about *"an attacker who is able to forge UDP **packets"*:
http://mailman.nginx.org/pipermail/nginx-announce/2016/000169.html but
today you claim there is a *"**requirement of trusted DNS"*.

You never replied to my email, so I take it you don't care about the
vulnerabilities I reported. Therefore I decided to publicly disclose them
in order to make nginx users aware of the risks they take:
http://blog.zorinaq.com/nginx-resolver-vulns/

Also, you never updated your documentation as you said you would.

-Marc

Email 6

They replied:

Date: Thu, 25 Aug 2016 14:56:14 +0300
Message-ID: <20160825115614.GC28899@lo0.su>
Subject: Re: nginx DNS cache poisoning
From: Ruslan Ermilov <ru@nginx.com>
To: Marc Bevand <m.bevand@gmail.com>
Cc: security-alert@nginx.org

On Wed, Aug 24, 2016 at 02:45:30PM -0500, Marc Bevand wrote:
> Hello,
> 
> You never explained why the nginx team changed their stance about DNS
> vulnerabilities. To re-explain your inconsistency: in the past you worried
> about *"an attacker who is able to forge UDP **packets"*:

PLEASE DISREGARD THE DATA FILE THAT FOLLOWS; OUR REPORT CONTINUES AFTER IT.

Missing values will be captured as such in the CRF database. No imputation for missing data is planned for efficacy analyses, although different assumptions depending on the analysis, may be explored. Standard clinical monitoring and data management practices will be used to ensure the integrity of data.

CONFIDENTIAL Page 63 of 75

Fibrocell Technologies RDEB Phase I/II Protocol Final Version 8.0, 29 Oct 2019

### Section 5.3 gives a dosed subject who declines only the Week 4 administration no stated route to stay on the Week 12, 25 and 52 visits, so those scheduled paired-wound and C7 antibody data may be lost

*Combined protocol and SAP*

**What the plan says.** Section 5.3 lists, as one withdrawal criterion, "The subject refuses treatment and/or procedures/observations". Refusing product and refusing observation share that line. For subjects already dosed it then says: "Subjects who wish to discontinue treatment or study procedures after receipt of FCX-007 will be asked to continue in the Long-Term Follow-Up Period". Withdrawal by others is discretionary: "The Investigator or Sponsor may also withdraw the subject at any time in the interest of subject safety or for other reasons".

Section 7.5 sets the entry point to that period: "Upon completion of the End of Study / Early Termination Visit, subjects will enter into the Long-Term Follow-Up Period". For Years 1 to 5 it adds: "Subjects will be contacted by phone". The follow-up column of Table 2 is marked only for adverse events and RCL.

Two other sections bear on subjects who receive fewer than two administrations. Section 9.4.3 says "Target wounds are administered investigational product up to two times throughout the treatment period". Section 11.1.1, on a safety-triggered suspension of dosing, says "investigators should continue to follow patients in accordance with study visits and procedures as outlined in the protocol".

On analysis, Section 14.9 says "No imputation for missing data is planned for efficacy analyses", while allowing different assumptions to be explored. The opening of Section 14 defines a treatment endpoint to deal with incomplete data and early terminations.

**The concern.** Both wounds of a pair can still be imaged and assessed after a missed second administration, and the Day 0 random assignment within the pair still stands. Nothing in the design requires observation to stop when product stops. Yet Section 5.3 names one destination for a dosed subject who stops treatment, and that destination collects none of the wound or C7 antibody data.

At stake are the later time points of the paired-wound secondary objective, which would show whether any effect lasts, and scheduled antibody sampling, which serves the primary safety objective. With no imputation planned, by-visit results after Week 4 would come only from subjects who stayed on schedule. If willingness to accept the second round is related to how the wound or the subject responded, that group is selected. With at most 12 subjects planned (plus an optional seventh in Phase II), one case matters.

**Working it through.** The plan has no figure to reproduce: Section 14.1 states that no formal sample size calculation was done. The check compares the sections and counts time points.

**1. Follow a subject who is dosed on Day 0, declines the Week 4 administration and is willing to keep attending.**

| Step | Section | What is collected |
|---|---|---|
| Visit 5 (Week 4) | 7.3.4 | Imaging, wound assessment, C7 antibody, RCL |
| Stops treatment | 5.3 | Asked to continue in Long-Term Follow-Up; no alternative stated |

> http://mailman.nginx.org/pipermail/nginx-announce/2016/000169.html but
> today you claim there is a *"**requirement of trusted DNS"*.

The relevant quote from the above message:

- Invalid pointer dereference might occur during DNS server response
  processing, allowing an attacker who is able to forge UDP
  packets from the DNS server to cause worker process crash
  (CVE-2016-0742).

- Use-after-free condition might occur during CNAME response
  processing.  This problem allows an attacker who is able to trigger
  name resolution to cause worker process crash, or might
  have potential other impact (CVE-2016-0746).

- CNAME resolution was insufficiently limited, allowing an attacker who
  is able to trigger arbitrary name resolution to cause excessive resource
  consumption in worker processes (CVE-2016-0747).

Out of these three, the last two allowed to attack nginx
even if trusted name server (such as the one operating on
127.0.0.1) was configured.  That's why we decided to issue
an advisory.  If it was only the first one, we would never
release it.

> You never replied to my email, so I take it you don't care about the
> vulnerabilities I reported.

The position is clearly stated at the end of "Email 3" that
you cited in full in your awesome blog post.

>  Therefore I decided to publicly disclose them
> in order to make nginx users aware of the risks they take:
> http://blog.zorinaq.com/nginx-resolver-vulns/

> Also, you never updated your documentation as you said you would.

This task is scheduled and will be completed soon.

[...]

-- 
Ruslan Ermilov

Email 7

Date: Thu, 25 Aug 2016 14:41:33 -0500